Dean, Bernadette

Dr. Bernadette L. Dean is an Associate Professor and Head Academic and Student Affairs at the Aga Khan University, Institute for Educational Development (AKU-IED) in Pakistan. She has been a teacher for more than 20 years working at all levels from primary to graduate school. Since the last few years she has been actively involved in citizenship education. She served as the team leader of the Citizenship Rights and Responsibilities Pakistan, Project at the AKU-IED. The project aimed to improve citizenship education in Pakistani schools through the development of a cadre of citizenship educators, development of supplementary materials and research. She has also conducted a nation-wide study to find out what are Pakistani conceptions of citizenship.

Divala, Joseph Jinja

Joseph Jinja Divala is a PhD student in Philosophy of Education, and a Tutor in the Department of Education Policy Studies at Stellenbosch University – South Africa. His research interests are in democracy and citizenship education, education and justice, and educational autonomy. Joseph’s current research is centred on higher education autonomy in Africa.

Dooly, Melinda

Dr. Melinda Dooly is a teacher trainer at the Education Faculty of the Autonomous University of Barcelona. She specialises in English as a Foreign Language although her research interests are not limited to that field. She has participated in several European projects in the areas of intercultural communication, citizenship education, language acquisition and identity and the use of new technologies as an integrated teaching strategy.

Evans, Mark

Mark is Sr. Lecturer in the Department of Curriculum, Teaching and Learning at the Ontario Institute for Studies in Education, University of Toronto. Mark has served as Acting Associate Dean (Teacher Education), Director of the Secondary Teacher Education Program and Principal of the History and Contemporary Studies Additional Qualifications Program. He teaches a variety of courses in the Initial Teacher and Graduate programs (e.g. Citizenship, Pedagogy and School Communities, Issues in Global and International Education, Teacher Education Seminar) and has been involved in a variety of curriculum reform initiatives, teacher education projects, and research studies with teachers and schools (e.g. Toronto, England, Pakistan, Russia). Mark has written and contributed to numerous articles, books, and learning resources in the areas of citizenship education, social studies education and teacher education. His current work focuses on 'teaching with deep understanding' and 'citizenship education pedagogy'.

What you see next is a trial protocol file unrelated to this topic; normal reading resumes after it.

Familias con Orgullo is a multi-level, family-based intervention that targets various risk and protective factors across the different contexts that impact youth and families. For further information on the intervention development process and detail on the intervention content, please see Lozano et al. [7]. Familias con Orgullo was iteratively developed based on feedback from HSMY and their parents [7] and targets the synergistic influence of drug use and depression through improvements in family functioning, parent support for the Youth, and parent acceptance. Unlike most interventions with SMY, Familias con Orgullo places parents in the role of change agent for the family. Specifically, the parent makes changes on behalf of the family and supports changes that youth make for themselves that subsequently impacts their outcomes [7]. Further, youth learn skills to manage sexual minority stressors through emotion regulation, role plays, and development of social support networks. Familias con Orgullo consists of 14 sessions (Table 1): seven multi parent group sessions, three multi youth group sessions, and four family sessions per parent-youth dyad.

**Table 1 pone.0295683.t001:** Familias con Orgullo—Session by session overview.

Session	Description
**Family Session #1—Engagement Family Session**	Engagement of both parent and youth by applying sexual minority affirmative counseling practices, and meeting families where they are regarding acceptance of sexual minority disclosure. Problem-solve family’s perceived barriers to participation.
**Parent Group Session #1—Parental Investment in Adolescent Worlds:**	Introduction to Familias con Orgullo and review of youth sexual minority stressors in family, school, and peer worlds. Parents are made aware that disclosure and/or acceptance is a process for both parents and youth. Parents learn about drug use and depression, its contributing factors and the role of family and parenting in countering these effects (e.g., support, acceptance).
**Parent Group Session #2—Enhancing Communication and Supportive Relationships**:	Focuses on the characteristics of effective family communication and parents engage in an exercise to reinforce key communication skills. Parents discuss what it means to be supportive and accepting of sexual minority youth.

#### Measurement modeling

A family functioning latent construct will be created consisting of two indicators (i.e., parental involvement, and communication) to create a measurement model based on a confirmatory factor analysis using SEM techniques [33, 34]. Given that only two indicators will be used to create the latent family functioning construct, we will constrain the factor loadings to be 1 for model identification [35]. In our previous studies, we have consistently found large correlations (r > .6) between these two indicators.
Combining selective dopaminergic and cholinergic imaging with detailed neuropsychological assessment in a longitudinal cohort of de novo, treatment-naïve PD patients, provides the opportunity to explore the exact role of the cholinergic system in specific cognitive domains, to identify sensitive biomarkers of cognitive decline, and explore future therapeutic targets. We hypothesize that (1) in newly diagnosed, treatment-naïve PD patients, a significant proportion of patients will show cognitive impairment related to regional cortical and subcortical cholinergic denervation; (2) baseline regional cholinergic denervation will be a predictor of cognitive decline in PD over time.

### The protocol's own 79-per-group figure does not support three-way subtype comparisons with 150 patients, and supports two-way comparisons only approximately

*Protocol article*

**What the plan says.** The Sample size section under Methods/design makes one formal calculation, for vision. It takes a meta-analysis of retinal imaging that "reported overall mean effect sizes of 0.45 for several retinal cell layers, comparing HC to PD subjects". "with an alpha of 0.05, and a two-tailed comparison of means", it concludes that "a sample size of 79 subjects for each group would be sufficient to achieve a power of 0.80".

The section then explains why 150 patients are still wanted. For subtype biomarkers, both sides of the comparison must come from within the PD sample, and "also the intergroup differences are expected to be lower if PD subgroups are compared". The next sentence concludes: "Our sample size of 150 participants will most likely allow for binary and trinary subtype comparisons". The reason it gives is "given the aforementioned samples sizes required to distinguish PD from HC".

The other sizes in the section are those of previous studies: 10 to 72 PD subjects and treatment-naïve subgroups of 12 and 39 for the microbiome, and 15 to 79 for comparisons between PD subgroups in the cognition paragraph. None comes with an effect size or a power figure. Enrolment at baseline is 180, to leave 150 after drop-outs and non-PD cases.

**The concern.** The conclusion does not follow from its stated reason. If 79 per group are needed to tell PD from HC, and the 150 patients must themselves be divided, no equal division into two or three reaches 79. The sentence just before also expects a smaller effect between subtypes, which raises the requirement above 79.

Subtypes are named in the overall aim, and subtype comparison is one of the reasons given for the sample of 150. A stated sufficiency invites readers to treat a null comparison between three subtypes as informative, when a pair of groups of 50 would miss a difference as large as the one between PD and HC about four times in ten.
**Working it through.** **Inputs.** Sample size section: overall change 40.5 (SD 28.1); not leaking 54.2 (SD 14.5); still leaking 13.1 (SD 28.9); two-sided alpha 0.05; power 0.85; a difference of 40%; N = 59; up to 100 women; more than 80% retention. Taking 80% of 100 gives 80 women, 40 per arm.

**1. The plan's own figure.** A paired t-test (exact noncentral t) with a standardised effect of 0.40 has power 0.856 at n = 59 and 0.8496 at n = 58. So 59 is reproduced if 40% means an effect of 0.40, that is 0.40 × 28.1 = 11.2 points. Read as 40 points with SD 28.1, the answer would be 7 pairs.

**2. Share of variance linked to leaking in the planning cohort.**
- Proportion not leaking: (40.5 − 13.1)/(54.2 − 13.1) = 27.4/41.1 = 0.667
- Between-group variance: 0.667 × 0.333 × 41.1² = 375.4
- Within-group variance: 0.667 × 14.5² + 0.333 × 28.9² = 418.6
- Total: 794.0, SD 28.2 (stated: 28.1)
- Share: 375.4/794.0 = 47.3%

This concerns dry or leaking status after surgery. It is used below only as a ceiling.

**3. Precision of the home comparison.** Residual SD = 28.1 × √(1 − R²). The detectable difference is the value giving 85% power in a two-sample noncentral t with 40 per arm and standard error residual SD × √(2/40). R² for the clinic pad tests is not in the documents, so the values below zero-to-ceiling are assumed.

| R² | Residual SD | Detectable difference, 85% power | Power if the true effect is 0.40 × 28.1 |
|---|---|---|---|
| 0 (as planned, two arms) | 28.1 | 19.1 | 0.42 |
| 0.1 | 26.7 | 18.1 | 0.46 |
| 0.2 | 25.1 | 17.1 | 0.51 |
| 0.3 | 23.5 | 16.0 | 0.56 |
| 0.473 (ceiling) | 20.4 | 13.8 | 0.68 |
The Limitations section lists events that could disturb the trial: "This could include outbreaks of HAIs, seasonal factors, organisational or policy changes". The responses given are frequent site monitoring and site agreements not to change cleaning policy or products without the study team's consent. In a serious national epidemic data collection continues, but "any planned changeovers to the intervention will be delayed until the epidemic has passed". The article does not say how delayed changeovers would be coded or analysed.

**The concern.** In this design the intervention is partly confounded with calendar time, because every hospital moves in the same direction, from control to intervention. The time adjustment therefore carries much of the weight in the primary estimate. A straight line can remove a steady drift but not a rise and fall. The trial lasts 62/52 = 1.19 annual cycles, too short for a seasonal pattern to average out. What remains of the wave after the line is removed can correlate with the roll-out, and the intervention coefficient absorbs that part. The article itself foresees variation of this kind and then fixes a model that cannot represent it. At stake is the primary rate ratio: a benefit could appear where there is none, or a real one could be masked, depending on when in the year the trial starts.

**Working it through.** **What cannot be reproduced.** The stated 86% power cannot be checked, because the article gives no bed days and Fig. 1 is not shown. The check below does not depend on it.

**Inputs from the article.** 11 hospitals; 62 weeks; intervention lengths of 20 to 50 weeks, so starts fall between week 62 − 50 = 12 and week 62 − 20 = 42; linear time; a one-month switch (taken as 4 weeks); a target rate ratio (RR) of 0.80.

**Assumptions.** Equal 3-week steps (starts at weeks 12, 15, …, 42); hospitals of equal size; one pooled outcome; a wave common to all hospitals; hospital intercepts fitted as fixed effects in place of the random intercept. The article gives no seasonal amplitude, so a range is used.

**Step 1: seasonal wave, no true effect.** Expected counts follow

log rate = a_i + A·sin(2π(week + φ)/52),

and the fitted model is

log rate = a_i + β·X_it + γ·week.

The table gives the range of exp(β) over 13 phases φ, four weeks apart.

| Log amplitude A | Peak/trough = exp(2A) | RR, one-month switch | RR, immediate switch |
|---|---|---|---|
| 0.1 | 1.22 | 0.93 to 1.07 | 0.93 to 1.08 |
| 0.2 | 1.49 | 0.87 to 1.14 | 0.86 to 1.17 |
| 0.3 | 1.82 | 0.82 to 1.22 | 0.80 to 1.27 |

Gill, Judith

Judith Gill is Associate Professor in Education at the University of South Australia. A former Director of the University’s Research Centre for Gender Studies, she has published extensively on the ways in which young people come to see themselves as gendered and the impact of different contexts on this experience. For the past five years she has combined with Dr Sue Howard to investigate the ways in which young Australians understand themselves as part of and respond to the country in which they live. Originally inspired by concerns about citizenship education, this research theme has developed across fields of educational psychology, sociology and policy. The long term study, supported by several funding grants, both local and national, has produced a range of publications which variously address matters concerning how young people read institutional power, questions of belonging and their understanding of the background histories and geographies of the diverse range of people who currently make up the population of Australia.

Howard, Sue

Dr Sue Howard is an expert on children’s responses to television which was the subject of her doctoral thesis and her edited collection Wired Up. She brings her well established skills in working with child participants to the investigation of the ways in which young people come to see themselves as ‘feeling Australian’. She has also researched in the area of childhood resilience and has published widely on this topic. Sue Howard is a dedicated qualitative researcher and is an expert in the use of NUD*IST and more recently NVIVO software packages for the management of non-numerical data for analysis.